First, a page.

Walking & Cycling The whole area is criss-crossed by well waymarked footpaths allowing the exploration of the gentle beauty of the Teme valley and the surrounding hills. For the slightly more adventurous, the long distance paths of the Shropshire Way and the Herefordshire Way are readily accessible.
Maps and brochures on short and long distance walks in the area can be obtained in the Tourist Office or why not just purchase the local Ordnance Survey map and follow the footpaths. It is guaranteed you will not be disappointed with the beautiful countryside. The network of small country lanes and bridle paths offer extensive opportunities for cyclists. The Tourist Information Centre has copies of walking and cycling trails that can be purchased for a small charge.
Thanks to Andy Stevenson. for photographs
tre & Glamping Cen es iti tiv Ac or do Out
Paintball Assault Course High Ropes
Rafting Quads Clays
Apples and Mistletoe Fruit growing has traditionally been an important part of the local economy, and apple orchards still support a thriving cider making industry. Mistletoe grows extensively on the local apple trees, and is still harvested for Tenbury Wells’ famous mistletoe and holly auctions at Burford House and Gardens, which are held every year in time for Christmas, and supply the whole of the UK. Each year on the first Saturday in October there is the annual Tenbury Applefest which is known as a celebration of the mighty apple with over 250 varieties on show, provided by F P Matthews Ltd. The Festival draws people from across the Country and is fast becoming a ‘must attend’ event. It incorporates apple juicing, apple identification and orchard husbandry advice into a family show with entertainment, a shopping village and a chance to sample many different varieties of cider. Tenbury Wells, the Capital of English Mistletoe, annually celebrates its unique heritage with Mistletoe by holding a Mistletoe Festival on the first Saturday in December. The shops sport bunches of mistletoe and there is the crowning of the Mistletoe Queen and the Holly King. The Druid Mistletoe Blessing takes place under the trees, beside the river in the Burgage. The Tenbury Mistletoe Festival began in 2004, when the traditional Mistletoe Auctions, held in the town for over 100 years, seemed threatened with closure. Local people were determined that Tenbury’s Mistletoe legacy would continue, and so the Festival was born.
Events in Tenbury Tenbury has a mixed Calendar of Events throughout the year; starting with Party in The Park in June which is a free family day out for all the family. August has the Tenbury Countryside Show on the First Saturday with the Tenbury 10K, and the Burford House & Gardens Motor Show the following Day. The First Saturday in October is the date for Tenbury Applefest an Event which attracts visitors from far and wide to the Town. The switching on of the Christmas Lights on the 2nd Saturday in November and the Mistletoe Festival falls on the First Saturday in December and includes the Santa Parade to the Grotto in St Mary’s Church, closely followed on the Sunday with the 5K Santa Run. We also have the Mistletoe and Holly Sales which are held at Burford House & Gardens on the last Tuesday in November and the first Tuesday in December. Again this is an Event which attracts a lot of interest and which gains a lot of media coverage. As well as the key Events in the Tenbury Calendar there are many ‘musicfests’ at the local pubs throughout the year.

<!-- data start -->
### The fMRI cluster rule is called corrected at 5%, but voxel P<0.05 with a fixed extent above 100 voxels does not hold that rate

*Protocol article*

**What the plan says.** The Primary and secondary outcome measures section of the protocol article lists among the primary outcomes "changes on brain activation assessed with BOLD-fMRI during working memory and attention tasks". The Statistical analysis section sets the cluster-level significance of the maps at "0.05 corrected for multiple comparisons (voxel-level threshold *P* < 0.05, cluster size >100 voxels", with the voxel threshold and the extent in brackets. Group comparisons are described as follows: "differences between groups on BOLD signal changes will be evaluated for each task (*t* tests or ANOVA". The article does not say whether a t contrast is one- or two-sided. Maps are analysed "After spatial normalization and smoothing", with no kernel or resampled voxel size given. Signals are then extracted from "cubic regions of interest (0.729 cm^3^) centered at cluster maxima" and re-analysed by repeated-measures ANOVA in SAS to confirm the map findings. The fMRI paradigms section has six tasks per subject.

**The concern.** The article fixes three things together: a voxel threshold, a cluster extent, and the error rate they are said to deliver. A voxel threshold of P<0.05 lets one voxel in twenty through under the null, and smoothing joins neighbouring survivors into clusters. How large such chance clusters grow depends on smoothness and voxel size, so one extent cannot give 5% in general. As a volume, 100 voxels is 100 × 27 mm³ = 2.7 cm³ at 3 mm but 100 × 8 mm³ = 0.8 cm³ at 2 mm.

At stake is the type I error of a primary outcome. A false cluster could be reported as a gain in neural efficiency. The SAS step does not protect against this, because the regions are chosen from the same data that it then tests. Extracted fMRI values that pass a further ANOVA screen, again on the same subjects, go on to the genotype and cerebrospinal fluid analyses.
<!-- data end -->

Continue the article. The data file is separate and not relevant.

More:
Hospital (Minor Injuri Dentist (Emergency) Doctor
Police (West Mercia) 101 Police, Fire and Ambulance 999
ies) 01584 810643 01584 819886 01584 810343
Information and Advice
Tourist Information 01584 810136 Citizens Advice Bureau 01584 810860 Malvern Hills District Council 0845 309
Tenbury Council(Clerk) 01584 810118 Library 01584 822722(Closed Weds)
FRANK P MATTHEWS TREE SHOP
A world of trees in one place A comprehensive range of fruit and ornamental trees direct from the grower. The widest range and highest quality trees in the UK!
Frank P Matthews Tree Nursery Berrington Court Tenbury Wells Worcestershire WR15 8TH
Tel - 01584812800 Open Mon-Fri 9am-5pm Saturday - 9am - 1pm Email - email@example.com
THE ROEBUCK INN Country Pub and Dining
Pub: 01584 711827 Shop: 01584 711127
SHOP - BAR - RESTAURANT Brimfield, Ludlow SY8 4NE
A Michelin Star ingredient-led restaurant near Tenbury Wells
www.pensons.co.uk t. 01885 410333 firstname.lastname@example.org @pensonsrestaurant
Visit Tenbury Wells
Tourist Information Centre
48 Teme St, Tenbury Wells WR15 8AA Visit the lovely team of volunteers at Tenbury Tourist Information Centre, for ideas on where to go and what to see around Tenbury Wells in the Teme valley and beyond. A friendly welcome
Great Golf Super Bowling Fabulous Cuisine All round entertainment Only 15 minutes from Tenbury Ford Bridge, Leominster Herefordshire , HR6 0LE 01568 611777 / 610602
Tenbury Wells is an ancient market town in the north west corner of Worcestershire, close to the borders of both Shropshire and Herefordshir...
Published on Dec 6, 2019
Tenbury Wells is an ancient market town in the north west corner of Worcestershire, close to the borders of both Shropshire and Herefordshir...